This can be combined with PRP in an injection and enhance the number of total MSCs available which can aide in healing. There are several companies today that use this technology, the oldest of this variety. Newer breakthrough products have come to the market from the originator companies. Although good, and proven, the newer products tend to be significantly more viable and active.

Young Adult Stem Cells

As stated earlier, at birth all cells become "adult" even though they may still be quite young and may actually still be undifferentiated. That is the key to finding the most active and "willing" cells to be able to get the most from them.

One company utilizes the foreskin "trimmings" from male circumcisions to gain a volume of young adult cells that can be treated in such a manner to provide a matrix that is grown on a supporting web resulting in a source of MSCs. No, you won't grow a foreskin wherever they are used, but this is exactly what is used to source the young stem cells. This is an approved allograft product (allograft means something that came from one human and is used in another) by the FDA.

Several other companies are using the lining of the placenta to derive a source for MSCs. All of the births are caesarian so the placenta can be properly handled to gain, aseptic as possible, the lining. The inner most lining of the placenta is called the "amnion" layer and includes a barrier like skin. It is fairly thin, only a few cells in depth, but also contains MSCs in significant volumes. Several companies are now offering amnion derived stem cell solutions. Activity from these products is quite high but may vary depending on a number of factors.

Safety is high as the donor is known months prior to the donation. Complete workups can be performed long before the mother gives birth. The end result is a product that has great versatility and at a reasonable cost in comparison to other options on the market today. There is no problem when processed properly of immunogenicity. The end products can come in a number of forms, some it is thought are much better than others.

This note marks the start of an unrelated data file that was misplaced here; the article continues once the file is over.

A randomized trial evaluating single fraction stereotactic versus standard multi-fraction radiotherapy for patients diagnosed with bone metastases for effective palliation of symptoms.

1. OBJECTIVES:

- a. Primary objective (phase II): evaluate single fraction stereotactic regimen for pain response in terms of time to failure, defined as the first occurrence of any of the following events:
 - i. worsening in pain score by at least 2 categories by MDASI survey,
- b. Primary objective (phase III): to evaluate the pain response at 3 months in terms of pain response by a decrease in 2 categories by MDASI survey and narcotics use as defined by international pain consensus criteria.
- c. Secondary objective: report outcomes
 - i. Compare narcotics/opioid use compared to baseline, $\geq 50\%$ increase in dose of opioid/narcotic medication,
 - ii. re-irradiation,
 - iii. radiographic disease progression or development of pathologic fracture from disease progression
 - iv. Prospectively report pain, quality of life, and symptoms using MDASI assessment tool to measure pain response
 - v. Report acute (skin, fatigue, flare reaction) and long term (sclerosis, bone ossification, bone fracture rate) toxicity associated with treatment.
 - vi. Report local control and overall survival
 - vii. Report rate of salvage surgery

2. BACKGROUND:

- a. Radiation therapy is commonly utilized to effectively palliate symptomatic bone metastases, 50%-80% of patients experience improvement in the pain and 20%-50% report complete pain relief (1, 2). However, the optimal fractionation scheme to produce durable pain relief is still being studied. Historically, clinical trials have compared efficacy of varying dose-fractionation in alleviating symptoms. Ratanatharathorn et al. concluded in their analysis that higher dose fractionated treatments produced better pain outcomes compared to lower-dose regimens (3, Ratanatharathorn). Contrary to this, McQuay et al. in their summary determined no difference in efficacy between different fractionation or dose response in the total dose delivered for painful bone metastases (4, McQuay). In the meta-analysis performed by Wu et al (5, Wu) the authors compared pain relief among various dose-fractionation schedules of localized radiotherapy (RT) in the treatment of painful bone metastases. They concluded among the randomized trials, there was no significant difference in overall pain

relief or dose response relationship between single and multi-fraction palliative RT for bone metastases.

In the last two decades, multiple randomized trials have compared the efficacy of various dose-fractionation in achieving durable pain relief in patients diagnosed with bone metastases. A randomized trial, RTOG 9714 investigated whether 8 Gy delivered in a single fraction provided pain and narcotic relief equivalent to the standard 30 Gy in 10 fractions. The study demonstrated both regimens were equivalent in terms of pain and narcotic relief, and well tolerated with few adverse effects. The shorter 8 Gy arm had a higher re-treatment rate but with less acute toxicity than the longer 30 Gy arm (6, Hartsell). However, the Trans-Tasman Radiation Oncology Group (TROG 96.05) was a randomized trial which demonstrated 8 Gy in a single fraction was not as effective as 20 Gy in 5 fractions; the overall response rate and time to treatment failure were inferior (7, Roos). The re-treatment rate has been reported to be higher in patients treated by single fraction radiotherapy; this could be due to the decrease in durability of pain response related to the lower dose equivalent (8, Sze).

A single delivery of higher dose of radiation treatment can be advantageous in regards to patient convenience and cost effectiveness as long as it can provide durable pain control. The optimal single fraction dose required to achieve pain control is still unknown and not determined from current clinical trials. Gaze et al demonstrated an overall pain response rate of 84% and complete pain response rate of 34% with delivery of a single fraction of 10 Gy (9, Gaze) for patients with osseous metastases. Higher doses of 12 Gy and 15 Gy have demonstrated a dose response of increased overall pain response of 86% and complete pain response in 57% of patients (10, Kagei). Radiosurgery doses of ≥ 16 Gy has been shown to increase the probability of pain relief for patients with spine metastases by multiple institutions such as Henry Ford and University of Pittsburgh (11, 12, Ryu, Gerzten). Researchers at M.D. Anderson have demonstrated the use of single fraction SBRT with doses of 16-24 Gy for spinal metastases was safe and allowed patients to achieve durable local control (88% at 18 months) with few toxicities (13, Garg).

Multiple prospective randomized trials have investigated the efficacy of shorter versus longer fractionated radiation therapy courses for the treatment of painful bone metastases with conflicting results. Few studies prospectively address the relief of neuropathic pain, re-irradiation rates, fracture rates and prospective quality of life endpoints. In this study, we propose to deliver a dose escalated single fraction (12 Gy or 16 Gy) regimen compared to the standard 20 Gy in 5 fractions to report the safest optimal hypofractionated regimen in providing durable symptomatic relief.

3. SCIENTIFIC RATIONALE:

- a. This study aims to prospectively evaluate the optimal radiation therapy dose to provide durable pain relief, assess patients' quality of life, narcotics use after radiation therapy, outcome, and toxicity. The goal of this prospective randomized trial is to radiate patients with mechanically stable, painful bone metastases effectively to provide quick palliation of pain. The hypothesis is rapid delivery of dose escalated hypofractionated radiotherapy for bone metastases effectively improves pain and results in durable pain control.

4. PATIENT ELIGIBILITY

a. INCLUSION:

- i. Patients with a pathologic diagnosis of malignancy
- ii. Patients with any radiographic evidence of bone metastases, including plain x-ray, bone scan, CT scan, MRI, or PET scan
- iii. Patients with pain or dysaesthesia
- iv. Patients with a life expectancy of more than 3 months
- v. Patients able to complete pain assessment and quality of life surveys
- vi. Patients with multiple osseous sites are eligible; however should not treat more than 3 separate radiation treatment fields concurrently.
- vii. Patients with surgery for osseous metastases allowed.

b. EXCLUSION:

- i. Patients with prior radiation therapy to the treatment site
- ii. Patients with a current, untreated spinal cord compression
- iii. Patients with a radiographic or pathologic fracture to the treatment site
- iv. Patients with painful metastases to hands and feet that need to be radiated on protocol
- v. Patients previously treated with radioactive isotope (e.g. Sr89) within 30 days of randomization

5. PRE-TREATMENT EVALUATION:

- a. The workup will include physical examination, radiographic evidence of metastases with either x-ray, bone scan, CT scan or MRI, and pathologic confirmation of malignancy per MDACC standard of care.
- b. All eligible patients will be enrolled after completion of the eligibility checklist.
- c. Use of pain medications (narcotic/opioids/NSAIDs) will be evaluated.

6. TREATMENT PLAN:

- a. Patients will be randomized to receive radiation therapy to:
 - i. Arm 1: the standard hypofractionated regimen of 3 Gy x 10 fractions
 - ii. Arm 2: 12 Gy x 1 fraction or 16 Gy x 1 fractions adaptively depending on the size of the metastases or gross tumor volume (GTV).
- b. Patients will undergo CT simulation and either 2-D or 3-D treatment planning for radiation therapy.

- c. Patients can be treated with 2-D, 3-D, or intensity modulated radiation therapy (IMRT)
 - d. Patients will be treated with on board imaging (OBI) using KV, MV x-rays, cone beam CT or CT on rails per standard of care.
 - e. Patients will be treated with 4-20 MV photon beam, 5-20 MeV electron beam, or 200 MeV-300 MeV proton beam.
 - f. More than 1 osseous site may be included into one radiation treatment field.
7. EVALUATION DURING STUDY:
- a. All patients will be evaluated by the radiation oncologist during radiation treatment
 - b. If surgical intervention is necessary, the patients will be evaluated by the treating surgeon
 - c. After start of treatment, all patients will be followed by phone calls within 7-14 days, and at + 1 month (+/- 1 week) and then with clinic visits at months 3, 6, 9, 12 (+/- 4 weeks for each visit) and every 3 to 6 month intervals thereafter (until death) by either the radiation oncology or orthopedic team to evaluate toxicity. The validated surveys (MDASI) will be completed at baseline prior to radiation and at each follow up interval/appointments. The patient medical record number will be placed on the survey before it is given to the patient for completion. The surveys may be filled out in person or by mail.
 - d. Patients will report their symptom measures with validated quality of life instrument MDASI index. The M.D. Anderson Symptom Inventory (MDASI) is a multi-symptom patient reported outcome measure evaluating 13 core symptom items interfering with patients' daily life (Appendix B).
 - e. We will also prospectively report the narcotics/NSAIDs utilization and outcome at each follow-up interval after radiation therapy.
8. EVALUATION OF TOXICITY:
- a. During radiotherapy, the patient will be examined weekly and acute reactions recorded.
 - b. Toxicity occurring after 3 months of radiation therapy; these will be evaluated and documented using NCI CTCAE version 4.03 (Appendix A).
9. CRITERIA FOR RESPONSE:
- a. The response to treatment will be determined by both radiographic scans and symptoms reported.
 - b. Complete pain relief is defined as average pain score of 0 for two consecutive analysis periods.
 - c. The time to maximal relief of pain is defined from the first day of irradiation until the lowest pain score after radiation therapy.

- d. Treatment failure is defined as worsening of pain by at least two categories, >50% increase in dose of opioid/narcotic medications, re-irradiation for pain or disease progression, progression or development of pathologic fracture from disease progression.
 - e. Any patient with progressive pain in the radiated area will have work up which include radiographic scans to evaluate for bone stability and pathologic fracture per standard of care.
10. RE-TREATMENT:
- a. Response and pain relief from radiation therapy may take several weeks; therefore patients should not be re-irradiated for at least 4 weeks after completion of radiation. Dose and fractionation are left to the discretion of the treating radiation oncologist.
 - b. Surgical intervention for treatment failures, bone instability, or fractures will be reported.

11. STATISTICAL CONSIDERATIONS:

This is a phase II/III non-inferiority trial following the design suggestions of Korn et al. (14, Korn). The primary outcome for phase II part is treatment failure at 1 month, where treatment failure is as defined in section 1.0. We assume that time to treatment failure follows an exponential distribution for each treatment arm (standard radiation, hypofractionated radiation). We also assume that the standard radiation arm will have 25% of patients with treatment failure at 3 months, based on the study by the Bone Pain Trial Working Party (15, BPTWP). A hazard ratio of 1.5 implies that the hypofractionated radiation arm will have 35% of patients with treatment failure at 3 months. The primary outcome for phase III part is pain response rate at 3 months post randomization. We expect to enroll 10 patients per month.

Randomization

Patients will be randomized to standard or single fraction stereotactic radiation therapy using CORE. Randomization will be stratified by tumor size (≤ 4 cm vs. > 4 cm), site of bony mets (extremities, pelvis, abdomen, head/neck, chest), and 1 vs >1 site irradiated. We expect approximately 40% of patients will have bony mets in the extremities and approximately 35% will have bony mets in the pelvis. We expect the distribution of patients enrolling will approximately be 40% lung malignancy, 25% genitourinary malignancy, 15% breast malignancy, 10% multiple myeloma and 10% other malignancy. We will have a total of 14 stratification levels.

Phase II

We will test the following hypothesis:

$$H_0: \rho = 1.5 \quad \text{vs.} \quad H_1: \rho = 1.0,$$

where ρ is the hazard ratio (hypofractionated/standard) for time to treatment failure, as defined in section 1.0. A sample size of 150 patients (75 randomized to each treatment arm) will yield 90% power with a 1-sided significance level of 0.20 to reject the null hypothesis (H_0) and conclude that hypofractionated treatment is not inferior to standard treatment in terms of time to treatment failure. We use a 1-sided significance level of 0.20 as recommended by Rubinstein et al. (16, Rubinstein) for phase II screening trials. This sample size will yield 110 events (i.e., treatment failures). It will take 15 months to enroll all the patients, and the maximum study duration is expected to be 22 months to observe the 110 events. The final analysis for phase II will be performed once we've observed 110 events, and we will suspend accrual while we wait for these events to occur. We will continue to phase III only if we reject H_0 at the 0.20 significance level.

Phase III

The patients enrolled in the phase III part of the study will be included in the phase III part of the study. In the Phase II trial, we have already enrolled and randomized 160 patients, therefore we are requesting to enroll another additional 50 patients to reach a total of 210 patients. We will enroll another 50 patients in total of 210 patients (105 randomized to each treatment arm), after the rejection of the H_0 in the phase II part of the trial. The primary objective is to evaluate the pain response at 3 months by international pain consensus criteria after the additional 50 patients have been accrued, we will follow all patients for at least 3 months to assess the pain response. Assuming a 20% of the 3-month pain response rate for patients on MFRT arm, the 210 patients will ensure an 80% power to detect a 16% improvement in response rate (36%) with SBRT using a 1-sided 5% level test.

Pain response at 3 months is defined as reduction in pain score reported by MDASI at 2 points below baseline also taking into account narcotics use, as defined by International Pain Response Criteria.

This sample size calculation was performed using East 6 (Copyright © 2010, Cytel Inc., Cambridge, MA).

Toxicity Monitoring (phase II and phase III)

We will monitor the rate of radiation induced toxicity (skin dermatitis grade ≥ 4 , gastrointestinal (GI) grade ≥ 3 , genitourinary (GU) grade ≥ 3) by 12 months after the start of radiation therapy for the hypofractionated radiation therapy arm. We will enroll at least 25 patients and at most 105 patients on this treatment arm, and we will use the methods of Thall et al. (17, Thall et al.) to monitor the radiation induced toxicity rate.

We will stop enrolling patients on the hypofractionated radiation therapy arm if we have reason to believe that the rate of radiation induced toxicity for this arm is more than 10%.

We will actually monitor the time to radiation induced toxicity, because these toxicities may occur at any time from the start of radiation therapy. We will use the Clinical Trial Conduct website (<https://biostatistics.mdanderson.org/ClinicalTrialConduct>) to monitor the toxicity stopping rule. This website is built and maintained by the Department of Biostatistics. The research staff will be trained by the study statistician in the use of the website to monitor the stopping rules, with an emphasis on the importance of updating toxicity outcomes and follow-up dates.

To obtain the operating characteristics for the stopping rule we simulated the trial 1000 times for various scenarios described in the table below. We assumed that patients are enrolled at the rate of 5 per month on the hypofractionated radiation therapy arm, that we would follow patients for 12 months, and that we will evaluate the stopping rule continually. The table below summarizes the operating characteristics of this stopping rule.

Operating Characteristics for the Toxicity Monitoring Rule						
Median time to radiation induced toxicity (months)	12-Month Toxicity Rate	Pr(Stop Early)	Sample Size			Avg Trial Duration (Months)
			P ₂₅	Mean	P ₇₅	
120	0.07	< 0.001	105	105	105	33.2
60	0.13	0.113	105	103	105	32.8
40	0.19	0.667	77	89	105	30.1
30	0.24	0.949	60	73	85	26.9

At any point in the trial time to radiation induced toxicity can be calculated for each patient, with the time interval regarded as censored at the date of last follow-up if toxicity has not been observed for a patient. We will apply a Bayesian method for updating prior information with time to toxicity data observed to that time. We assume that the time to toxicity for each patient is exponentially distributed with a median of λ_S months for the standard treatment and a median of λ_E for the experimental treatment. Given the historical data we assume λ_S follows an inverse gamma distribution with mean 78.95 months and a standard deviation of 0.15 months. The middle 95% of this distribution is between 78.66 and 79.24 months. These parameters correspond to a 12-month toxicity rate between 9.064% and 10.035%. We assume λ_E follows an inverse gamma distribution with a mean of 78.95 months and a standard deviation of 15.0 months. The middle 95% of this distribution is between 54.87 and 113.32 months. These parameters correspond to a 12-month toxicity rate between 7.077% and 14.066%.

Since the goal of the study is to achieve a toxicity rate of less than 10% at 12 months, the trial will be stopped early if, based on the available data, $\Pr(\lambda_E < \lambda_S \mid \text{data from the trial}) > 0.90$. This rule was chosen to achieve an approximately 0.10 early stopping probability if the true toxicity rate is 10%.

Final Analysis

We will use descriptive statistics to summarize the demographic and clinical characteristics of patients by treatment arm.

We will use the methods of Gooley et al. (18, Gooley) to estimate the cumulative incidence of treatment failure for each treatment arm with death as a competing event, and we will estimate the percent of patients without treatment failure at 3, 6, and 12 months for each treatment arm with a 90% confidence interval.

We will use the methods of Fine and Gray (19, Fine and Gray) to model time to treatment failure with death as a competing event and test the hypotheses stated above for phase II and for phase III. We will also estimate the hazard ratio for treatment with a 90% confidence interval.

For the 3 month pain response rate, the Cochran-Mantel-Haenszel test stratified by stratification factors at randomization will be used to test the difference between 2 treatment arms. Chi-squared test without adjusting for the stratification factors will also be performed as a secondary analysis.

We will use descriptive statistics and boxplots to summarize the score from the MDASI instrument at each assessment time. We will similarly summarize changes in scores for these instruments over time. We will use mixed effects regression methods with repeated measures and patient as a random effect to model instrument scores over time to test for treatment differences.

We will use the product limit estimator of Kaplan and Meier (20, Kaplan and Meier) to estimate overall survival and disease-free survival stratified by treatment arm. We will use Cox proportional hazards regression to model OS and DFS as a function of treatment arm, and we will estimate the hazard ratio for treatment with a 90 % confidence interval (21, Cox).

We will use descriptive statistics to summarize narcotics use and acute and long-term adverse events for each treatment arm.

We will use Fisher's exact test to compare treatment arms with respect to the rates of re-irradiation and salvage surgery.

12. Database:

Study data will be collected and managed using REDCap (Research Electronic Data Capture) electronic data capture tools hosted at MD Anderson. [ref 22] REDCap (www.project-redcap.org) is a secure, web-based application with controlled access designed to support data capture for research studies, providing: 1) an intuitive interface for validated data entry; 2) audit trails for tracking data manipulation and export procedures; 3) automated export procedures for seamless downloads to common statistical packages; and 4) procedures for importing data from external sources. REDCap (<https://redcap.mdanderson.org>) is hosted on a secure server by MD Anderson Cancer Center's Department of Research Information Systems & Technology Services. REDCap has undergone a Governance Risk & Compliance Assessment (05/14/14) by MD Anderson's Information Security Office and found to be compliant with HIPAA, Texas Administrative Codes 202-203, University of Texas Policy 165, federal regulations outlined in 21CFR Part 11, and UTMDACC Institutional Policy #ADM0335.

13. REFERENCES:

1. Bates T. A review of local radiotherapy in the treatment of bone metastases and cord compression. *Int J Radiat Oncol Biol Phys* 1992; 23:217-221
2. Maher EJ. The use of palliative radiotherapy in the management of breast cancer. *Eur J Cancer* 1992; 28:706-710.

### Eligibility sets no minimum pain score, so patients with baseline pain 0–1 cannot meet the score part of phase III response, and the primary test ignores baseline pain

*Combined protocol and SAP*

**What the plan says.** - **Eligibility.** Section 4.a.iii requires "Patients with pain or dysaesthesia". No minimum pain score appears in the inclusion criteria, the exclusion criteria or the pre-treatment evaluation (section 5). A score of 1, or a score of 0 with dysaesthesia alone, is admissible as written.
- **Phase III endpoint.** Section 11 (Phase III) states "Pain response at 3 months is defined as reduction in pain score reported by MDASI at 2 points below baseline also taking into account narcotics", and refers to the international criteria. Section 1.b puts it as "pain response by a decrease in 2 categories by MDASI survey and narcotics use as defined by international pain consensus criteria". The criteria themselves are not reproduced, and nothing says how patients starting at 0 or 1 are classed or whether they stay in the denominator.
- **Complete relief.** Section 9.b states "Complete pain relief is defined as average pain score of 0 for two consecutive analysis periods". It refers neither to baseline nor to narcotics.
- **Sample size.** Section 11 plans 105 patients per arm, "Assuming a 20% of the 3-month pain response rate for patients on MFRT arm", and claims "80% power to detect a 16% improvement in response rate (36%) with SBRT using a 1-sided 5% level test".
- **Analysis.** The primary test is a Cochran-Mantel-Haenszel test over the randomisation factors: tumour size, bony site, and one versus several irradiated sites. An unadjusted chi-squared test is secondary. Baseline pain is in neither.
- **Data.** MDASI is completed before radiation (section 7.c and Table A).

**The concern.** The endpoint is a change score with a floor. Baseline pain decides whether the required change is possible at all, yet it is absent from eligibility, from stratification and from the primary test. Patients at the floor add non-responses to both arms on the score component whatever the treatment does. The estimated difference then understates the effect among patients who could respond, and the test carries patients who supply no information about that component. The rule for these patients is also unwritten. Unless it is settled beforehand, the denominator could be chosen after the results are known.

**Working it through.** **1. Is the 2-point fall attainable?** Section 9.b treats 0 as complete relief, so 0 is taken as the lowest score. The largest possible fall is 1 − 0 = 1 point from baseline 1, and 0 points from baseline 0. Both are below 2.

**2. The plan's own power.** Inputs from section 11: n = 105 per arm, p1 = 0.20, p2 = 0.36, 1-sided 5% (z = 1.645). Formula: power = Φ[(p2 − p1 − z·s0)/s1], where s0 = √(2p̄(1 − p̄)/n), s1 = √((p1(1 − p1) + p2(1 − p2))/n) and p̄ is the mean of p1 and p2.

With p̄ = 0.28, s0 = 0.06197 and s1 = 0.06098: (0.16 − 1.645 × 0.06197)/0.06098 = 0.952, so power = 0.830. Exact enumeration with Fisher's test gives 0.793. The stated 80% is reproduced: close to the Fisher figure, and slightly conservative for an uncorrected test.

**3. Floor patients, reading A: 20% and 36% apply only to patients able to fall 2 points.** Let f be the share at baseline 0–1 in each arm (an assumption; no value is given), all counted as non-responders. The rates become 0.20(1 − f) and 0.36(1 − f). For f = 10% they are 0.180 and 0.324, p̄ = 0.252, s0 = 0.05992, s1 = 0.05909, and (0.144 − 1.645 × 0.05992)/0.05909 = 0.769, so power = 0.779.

Mimedix provides a product known as Epifix which is amnion derived and then freeze dried providing a product that has a 5 year shelf-life and doesn't require refrigeration or freezing. When reconstituted, it is applied directly to the wound in question. Another company, Bio-D has an amnion product and it too is captured in a similar manner but is frozen using a process known as cryogenic preservation. This is a step-wise process where the temperature is slowly lowered reducing the chance of causing problems for the viability of the cells being preserved. Once brought down to a stabilizing temperature below minus seventy, all biological activity theoretically halts and the product can be held here for a couple of years.

Chorion Layer

Fewer companies have gone deeper into the placenta to the second distinguishable layer, the chorion layer, to derive product containing MSCs. The chorion layer does not have the skin-like layer found in the amnion layer, but studies have shown it has about twice the numbers of viable and active MSCs. Along with a plethora of active growth factors and other supporting and naturally occurring healing stimulators, the chorion layer is very powerful in its ability to provide a substantial healing effect. This would most likely be used in a multitude of deeper wounds and injuries, from Charcot's Foot, knee and ankle surgery, hip replacements, spinal fusions, muscle repairs, tendon repairs, even re-growing gingiva, your gums in your mouth, when needed.

These products perform a number of great processes when applied. From creating a new periosteum which basically means bringing the bone back to life with revascularization of the bone surface to healing surfaces (internal and external) without scars or adhesions. This is important in a number of different types of surgeries.

PRP is a great first step. Usually not covered by insurance, it is less expensive than any of the other products mentioned. But PRP doesn't have #1, the level of active Mesenchymal Stem Cells available for the repair you want, and #2, the cells are your cells - 50, 60, 70 years old, compared to the extremely active and youthful cells available from any one of these other great products in the market.

Ask your doctor. I'm not a doctor nor do I suggest in any way that I am a medical specialist. I had a doctor tell me regarding these stem cell products that "I had a new hammer and everything looked like a nail," well he was right - except he was being fesitious. I'm not. This is a great time and the medical miracles I have seen with these products is amazing.

The Inventurist